• Perfectionism: Shown when a child takes a lot of time making sure things are "perfect" The play themes of chaos and perfectionism may be present, as they are related to feelings of anxiety. Mental health professionals should focus treatment on decreasing anxiety symptoms, increasing self-regulation skills and addressing the root of the anxiety.

  • Grief: Shown when the child role plays scenes of death/dying. As noted earlier, there are different precipitating events to suicidal acts in children, such as conflict with peers, family members or romantic partners, so the child may also be exhibiting the grief theme in play sessions. Interventions focused on addressing grief symptoms and assisting the student through the grief cycle

  • Connection: Shown when a child is always saying "watch this!" or "look!", which may lack strong attachments. Play therapy interventions focused on increasing attachments would be important treatment goals for these students.

  • Protection & safety theme: Shown through toys/activities where child expresses the need for protection and/or safety. Can include wearing helmets or role-playing scenes with superheroes where they are saving people. Children with feelings of helplessness and hopelessness may show signs of the protection & safety theme. The use of safety language, exploring safe places and people for that student, and building a strong therapeutic relationship will be key for these children.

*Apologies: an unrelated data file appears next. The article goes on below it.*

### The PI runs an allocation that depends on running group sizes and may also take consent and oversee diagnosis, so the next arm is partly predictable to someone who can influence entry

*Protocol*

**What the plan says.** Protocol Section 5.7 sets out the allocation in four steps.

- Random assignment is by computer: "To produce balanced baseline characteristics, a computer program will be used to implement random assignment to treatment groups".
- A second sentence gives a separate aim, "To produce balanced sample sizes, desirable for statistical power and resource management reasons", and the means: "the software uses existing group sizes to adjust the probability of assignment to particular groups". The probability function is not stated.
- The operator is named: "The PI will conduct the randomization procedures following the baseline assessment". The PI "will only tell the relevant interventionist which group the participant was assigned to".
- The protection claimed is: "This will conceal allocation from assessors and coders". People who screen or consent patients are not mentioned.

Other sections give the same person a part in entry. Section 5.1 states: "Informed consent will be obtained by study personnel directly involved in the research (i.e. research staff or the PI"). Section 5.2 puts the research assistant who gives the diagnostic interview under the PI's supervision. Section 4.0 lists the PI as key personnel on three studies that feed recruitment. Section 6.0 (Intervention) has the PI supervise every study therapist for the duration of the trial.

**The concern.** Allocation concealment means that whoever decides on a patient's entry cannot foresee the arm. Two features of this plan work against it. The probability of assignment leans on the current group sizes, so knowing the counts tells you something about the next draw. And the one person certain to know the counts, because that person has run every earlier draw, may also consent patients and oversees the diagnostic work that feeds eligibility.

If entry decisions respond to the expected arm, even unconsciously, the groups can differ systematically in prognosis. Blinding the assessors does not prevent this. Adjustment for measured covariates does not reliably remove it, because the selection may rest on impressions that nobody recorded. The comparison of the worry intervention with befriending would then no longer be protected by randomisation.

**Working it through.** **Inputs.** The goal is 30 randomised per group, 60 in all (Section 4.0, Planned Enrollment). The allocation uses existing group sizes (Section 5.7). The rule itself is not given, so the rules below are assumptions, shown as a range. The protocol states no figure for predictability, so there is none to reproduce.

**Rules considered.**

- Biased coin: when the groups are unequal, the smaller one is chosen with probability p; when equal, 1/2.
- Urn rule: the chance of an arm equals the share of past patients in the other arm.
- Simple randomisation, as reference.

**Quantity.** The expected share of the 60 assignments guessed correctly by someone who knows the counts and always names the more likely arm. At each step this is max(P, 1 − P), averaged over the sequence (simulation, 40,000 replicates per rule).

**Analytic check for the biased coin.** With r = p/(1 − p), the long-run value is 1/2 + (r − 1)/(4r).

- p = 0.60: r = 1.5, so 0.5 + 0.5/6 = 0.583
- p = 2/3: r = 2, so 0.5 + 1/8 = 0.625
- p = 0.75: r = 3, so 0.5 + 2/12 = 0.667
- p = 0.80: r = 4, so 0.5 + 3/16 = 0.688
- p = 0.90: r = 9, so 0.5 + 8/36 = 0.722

Key Items for the Playroom

There are some suggested toys/activities to have in the playroom to support children experiencing suicidal thoughts and/or behaviors.

  • Aggressive release toys- toy guns, toy swords, punching bag

  • Grief miniatures- coffins, headstones, hearse, ghosts, skeletons

  • Doctor's kit

  • Costumes- community helpers (e.g. doctors, police officers, fire fighters), superheroes, helmets

  • Army men

  • Superheroes

Play Therapy Seminal Theories to Address Suicide

Many mental health professionals struggle with knowing how to reduce suicide risk in children & adolescents. First, it is important to identify the source of the suicidal thoughts. Then the therapist can use one of the play therapy seminal theories to help address the identified source. For example, if the trigger to the suicidal act was an attachment trauma like parents divorcing, the therapist could benefit from using an attachment based model like Theraplay to enhance the parent-child relationship. Below are some suggested play therapy seminal theories to address suicide in children & adolescents:

Important Resources

It will be important to provide the client and their caregivers with resources to provide the child with additional support outside of the playroom. Below are some suggested resources to share:

Looking to learn more ways to use play therapy to support children experiencing suicidal thoughts and/or behaviors? Check out our training calendar for a live webinar or contact workshop near you!